Paul Nuzzo's drum kit

Check out Paul Nuzzo's beautiful Pacific kit that was inspired by the S.S. Professor tour.

Read the story about how he configured his kit.

Overhead of Paul Nuzzo's kit

Reconfiguring the kit by Paul Nuzzo

I was inspired to reconfigure my kit after attending the S.S. Professor Tour. I originally thought it would be practically impossible to set-up my kit similar to Neil’s, but I am pleased with the result. Of course there are many differences between Neil’s kit and mine. Like many of my fellow drummers, I wish I had an extra $30,000 lying around to purchase the 30th Anniversary Kit replica. I guess I’ll have to wait to win the lottery before that dream comes true. For now, I’ll continue to enjoy my own little replica.

Front view of Paul Nuzzo's kit

My drums are from the maple MX series by Pacific finished in a satin Deep Red. The tom dimensions are 7x8, 8x10, 9x12, 12x14, and 14x16. The bass drum is 18x22. The kit came with the matching Pacific 5x14 snare drum, but I rarely use it. My favorite snares are the 4.75x14 Noble & Cooley Classic Alloy (seen in pictures) and the 3.5x13 Black Panther Hammered Steel Piccolo Snare. I also just ordered a 6x14 DW Edge Snare in Red Ruby Glass with 24K Gold Hardware. This new drum will closely match the one Neil used on the Test for Echo and Vapor Trails Tours. I use Zildjian and Sabian cymbals with logos removed (exception: I keep the logos on the Paragon cymbals).

Trying to set-up my kit similar to Neil’s was a challenge in a few areas. One difficult area was trying to get the second and third toms set-up in a step fashion using one double tom stand. As the picture below shows, a simple downturn of one of the tom arms allowed for the third tom to be set lower than the second tom. It sounds easy, but it did take a little work to figure it out.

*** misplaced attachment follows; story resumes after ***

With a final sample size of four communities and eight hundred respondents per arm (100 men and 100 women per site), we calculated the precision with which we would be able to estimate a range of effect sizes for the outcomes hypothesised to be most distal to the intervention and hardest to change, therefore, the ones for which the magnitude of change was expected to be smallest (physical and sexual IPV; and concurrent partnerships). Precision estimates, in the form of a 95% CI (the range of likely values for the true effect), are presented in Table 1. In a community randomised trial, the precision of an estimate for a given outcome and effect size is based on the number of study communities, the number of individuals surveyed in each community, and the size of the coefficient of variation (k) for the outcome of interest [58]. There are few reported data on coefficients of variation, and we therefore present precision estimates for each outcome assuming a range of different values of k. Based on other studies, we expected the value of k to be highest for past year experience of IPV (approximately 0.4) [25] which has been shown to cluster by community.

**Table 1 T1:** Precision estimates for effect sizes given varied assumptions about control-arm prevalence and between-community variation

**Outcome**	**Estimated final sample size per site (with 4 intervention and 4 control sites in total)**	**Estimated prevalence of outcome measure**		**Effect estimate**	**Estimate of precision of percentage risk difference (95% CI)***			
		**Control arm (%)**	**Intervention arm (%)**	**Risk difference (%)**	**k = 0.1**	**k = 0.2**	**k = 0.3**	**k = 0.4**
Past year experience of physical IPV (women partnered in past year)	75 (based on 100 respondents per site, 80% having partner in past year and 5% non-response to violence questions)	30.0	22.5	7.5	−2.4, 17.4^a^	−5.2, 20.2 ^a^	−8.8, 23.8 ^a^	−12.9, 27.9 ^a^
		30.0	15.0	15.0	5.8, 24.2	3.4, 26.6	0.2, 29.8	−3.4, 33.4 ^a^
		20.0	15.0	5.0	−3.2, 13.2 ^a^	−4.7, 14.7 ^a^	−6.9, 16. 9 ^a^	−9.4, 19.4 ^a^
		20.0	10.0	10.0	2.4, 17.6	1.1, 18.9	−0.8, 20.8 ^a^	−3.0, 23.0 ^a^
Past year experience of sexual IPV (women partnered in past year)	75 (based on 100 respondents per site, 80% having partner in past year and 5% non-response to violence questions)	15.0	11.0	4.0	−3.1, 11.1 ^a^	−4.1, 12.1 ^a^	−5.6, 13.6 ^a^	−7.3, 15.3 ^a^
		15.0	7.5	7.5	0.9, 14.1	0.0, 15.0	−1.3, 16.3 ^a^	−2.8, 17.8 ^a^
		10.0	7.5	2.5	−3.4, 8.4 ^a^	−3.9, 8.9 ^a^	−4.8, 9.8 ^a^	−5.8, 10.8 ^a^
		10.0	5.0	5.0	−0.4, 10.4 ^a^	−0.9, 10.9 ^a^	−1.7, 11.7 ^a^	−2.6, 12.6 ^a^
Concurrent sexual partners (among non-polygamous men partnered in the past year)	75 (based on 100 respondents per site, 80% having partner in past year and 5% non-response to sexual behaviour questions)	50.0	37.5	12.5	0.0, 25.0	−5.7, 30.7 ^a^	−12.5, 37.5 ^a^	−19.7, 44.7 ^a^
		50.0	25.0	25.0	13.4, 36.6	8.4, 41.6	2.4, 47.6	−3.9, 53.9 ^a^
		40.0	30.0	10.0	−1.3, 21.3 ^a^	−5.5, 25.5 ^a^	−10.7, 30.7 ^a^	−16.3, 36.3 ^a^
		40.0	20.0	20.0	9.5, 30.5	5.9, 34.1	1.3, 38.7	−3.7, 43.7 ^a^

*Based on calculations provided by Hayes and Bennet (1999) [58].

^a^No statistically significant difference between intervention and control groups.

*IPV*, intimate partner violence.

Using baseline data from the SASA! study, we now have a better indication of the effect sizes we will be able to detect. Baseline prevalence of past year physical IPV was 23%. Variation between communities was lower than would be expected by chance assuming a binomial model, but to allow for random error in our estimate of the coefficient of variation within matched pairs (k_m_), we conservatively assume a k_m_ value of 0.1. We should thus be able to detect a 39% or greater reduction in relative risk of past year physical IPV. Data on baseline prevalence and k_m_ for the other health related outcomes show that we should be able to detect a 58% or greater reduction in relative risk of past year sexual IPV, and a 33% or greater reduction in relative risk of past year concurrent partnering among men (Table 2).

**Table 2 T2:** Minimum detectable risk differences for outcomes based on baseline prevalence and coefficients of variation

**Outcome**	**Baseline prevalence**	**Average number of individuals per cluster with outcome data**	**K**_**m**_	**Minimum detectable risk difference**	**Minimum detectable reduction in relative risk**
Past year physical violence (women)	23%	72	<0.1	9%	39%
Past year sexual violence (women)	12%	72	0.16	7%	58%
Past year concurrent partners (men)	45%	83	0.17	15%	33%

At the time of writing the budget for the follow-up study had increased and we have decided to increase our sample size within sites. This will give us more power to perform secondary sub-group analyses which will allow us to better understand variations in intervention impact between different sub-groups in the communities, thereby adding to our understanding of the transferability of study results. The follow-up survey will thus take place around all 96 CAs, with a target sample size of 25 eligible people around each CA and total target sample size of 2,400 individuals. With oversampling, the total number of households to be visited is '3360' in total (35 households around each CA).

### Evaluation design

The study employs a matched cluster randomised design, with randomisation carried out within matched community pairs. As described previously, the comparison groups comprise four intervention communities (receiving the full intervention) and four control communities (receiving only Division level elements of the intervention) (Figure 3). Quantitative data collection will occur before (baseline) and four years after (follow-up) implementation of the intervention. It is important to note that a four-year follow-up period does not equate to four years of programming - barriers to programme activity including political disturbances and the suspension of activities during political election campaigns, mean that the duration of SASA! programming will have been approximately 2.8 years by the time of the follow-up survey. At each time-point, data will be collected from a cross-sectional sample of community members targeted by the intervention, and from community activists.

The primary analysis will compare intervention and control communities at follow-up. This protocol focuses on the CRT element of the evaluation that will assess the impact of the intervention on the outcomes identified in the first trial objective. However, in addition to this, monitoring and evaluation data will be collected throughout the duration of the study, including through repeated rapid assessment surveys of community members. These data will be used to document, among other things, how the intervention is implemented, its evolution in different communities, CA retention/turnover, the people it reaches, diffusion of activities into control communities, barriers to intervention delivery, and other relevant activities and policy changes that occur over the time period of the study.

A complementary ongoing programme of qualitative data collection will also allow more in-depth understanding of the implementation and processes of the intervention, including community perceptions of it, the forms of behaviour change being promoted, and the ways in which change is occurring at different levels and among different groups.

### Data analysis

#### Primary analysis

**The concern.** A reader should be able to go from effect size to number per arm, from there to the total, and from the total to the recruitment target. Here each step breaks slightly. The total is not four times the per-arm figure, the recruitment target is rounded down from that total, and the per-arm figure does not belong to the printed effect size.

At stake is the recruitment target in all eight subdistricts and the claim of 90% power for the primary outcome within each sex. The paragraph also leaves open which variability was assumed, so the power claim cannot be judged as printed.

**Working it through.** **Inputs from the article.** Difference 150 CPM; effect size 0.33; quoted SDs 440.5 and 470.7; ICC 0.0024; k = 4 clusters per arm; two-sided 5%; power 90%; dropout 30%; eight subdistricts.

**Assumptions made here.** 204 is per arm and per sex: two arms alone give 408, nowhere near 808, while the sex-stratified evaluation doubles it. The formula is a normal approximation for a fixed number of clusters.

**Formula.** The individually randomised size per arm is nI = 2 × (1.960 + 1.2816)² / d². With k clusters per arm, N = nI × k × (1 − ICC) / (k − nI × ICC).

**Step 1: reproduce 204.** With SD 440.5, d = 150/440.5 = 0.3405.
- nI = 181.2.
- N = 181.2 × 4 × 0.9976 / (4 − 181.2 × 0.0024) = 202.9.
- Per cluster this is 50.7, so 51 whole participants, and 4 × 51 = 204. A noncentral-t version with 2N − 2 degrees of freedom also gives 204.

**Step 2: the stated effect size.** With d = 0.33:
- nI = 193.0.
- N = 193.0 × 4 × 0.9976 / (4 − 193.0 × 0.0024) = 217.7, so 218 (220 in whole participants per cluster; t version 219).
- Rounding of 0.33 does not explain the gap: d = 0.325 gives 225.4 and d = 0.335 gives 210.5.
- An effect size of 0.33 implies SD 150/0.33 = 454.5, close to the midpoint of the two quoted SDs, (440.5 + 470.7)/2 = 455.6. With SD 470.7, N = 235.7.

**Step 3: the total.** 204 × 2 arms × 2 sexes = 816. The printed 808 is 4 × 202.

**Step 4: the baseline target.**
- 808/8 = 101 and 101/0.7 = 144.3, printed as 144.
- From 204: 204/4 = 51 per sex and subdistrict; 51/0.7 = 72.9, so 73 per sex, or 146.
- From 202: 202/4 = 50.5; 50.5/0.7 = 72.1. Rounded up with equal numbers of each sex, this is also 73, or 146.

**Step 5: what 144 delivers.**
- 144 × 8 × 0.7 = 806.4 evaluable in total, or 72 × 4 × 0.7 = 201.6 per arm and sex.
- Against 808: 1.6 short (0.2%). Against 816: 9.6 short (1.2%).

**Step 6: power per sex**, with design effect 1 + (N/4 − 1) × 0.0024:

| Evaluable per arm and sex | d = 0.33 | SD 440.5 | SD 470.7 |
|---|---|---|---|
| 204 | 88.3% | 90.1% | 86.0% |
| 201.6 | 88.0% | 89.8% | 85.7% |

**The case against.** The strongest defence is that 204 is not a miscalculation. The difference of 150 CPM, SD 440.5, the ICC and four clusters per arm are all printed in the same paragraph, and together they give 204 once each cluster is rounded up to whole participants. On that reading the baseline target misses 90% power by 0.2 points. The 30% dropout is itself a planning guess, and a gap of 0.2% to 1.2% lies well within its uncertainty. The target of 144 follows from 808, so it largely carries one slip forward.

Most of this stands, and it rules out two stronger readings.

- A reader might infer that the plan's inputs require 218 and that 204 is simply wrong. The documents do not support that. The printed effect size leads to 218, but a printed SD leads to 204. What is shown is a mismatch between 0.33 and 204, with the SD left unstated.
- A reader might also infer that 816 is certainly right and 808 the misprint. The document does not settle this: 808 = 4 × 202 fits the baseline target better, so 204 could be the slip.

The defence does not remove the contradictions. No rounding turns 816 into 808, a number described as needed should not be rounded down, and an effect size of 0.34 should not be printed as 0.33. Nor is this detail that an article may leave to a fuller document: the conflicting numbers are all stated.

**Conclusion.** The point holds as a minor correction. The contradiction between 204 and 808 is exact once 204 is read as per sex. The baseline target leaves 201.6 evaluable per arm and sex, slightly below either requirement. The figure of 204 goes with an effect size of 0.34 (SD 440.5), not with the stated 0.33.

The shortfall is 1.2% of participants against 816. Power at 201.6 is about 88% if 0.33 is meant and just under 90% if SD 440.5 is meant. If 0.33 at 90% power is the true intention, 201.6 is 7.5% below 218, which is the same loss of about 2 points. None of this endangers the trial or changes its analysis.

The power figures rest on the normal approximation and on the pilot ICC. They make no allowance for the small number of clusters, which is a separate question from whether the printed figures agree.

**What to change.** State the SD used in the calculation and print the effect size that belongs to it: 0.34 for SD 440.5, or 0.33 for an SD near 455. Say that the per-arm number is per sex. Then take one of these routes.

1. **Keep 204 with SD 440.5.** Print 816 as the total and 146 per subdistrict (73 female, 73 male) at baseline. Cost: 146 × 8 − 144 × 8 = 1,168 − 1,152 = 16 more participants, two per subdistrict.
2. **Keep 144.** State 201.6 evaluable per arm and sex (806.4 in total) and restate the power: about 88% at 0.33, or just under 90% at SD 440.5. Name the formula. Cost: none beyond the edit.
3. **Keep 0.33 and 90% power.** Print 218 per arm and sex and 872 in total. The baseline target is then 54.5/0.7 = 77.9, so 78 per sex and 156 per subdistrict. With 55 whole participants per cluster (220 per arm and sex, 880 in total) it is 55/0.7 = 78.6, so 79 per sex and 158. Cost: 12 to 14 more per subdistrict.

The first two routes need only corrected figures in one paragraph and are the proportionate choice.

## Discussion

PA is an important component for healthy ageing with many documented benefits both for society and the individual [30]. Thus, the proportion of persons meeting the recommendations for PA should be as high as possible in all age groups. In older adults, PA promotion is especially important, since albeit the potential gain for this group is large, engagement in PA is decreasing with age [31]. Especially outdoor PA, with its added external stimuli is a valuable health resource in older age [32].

Close-up of toms

The other area of difficulty was trying to get the X-hat set-up with the 8-inch splash on top. I used a standard cymbal arm and added a Gibraltar Cymbal Stacker on top. I taped a large plastic cymbal sleeve onto the Cymbal Stacker so the top hi-hat cymbal would not rub against the metal shaft of the Cymbal Stacker. Other than those two challenges, it was rather easy to set things up. Like most Neil fans, I had many references (i.e., books, Internet, DVDs) to assist me along the way to make my kit look and operate as closely as possible to Neil’s. However, there are still many differences between our two kits. One of these differences is the clave pedal to the left of my hi-hat (see picture below); Neil has an electronic trigger pedal in that position. I usually have a small jam block, cowbell, or a tambourine attached to the clave pedal. I have found it to be a nice addition when playing songs like Animate or patterns similar to the Waltz section in Neil’s drum solo (See Neil’s Anatomy of a Drum Solo DVD for an explanation).

Clsoe-up of pedals

Since I started playing drums in the late 80’s, I’ve always tried to model some aspect of my drum set to Neil’s and that continues today with my current set-up. A major contributing factor to my current obsession is the fact that I won a cymbal autographed by Neil during the S.S. Professor Tour (see picture below of me with drum tech Lorne Wheaton). Since then I’ve been head-over-heels trying to create my own little replica. I realize it will never be identical to Neil’s, but I’ll keep adding and making changes. I love working and changing my set-up; it is just one of the many things that keep me motivated as drummer.

Thanks for taking time to read about my kit.

All the best,
Paul Nuzzo

Paul and Lorne Wheaton